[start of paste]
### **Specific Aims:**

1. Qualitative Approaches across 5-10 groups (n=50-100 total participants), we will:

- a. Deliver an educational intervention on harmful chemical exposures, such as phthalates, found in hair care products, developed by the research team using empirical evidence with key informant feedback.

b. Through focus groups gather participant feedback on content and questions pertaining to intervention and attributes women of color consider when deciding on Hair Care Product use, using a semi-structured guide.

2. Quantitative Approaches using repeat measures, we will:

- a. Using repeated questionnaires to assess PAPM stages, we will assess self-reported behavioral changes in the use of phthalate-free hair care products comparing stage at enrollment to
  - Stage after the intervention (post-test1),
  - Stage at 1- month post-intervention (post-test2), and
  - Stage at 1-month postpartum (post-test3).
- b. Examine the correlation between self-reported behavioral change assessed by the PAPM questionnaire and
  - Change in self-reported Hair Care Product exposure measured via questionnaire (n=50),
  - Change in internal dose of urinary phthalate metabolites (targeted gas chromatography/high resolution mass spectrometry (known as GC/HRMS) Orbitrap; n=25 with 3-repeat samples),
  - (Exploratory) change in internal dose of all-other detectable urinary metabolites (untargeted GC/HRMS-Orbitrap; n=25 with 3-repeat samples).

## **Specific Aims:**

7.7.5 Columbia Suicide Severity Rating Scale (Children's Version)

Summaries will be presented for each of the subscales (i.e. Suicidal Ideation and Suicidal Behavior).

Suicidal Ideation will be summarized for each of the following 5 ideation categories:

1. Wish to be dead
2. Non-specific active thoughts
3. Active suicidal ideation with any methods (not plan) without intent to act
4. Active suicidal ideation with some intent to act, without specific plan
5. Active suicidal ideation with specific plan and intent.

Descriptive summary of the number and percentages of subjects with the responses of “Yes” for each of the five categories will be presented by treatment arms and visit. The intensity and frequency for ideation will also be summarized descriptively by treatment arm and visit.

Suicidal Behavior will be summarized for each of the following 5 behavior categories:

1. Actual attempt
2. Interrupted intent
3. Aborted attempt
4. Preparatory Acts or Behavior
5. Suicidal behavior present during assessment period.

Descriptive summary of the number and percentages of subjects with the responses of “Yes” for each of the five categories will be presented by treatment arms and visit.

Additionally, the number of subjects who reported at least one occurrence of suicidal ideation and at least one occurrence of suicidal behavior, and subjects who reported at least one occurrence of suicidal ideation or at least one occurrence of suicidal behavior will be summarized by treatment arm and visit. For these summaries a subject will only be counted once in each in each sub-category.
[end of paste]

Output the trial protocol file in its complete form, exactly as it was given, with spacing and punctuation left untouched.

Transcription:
### **Specific Aims:**

1. Qualitative Approaches across 5-10 groups (n=50-100 total participants), we will:

- a. Deliver an educational intervention on harmful chemical exposures, such as phthalates, found in hair care products, developed by the research team using empirical evidence with key informant feedback.

b. Through focus groups gather participant feedback on content and questions pertaining to intervention and attributes women of color consider when deciding on Hair Care Product use, using a semi-structured guide.

2. Quantitative Approaches using repeat measures, we will:

- a. Using repeated questionnaires to assess PAPM stages, we will assess self-reported behavioral changes in the use of phthalate-free hair care products comparing stage at enrollment to
  - Stage after the intervention (post-test1),
  - Stage at 1- month post-intervention (post-test2), and
  - Stage at 1-month postpartum (post-test3).
- b. Examine the correlation between self-reported behavioral change assessed by the PAPM questionnaire and
  - Change in self-reported Hair Care Product exposure measured via questionnaire (n=50),
  - Change in internal dose of urinary phthalate metabolites (targeted gas chromatography/high resolution mass spectrometry (known as GC/HRMS) Orbitrap; n=25 with 3-repeat samples),
  - (Exploratory) change in internal dose of all-other detectable urinary metabolites (untargeted GC/HRMS-Orbitrap; n=25 with 3-repeat samples).

## **Specific Aims:**

7.7.5 Columbia Suicide Severity Rating Scale (Children's Version)

Summaries will be presented for each of the subscales (i.e. Suicidal Ideation and Suicidal Behavior).

Suicidal Ideation will be summarized for each of the following 5 ideation categories:

1. Wish to be dead
2. Non-specific active thoughts
3. Active suicidal ideation with any methods (not plan) without intent to act
4. Active suicidal ideation with some intent to act, without specific plan
5. Active suicidal ideation with specific plan and intent.

Descriptive summary of the number and percentages of subjects with the responses of “Yes” for each of the five categories will be presented by treatment arms and visit. The intensity and frequency for ideation will also be summarized descriptively by treatment arm and visit.

Suicidal Behavior will be summarized for each of the following 5 behavior categories:

1. Actual attempt
2. Interrupted intent
3. Aborted attempt
4. Preparatory Acts or Behavior
5. Suicidal behavior present during assessment period.

Descriptive summary of the number and percentages of subjects with the responses of “Yes” for each of the five categories will be presented by treatment arms and visit.

Additionally, the number of subjects who reported at least one occurrence of suicidal ideation and at least one occurrence of suicidal behavior, and subjects who reported at least one occurrence of suicidal ideation or at least one occurrence of suicidal behavior will be summarized by treatment arm and visit. For these summaries a subject will only be counted once in each in each sub-category.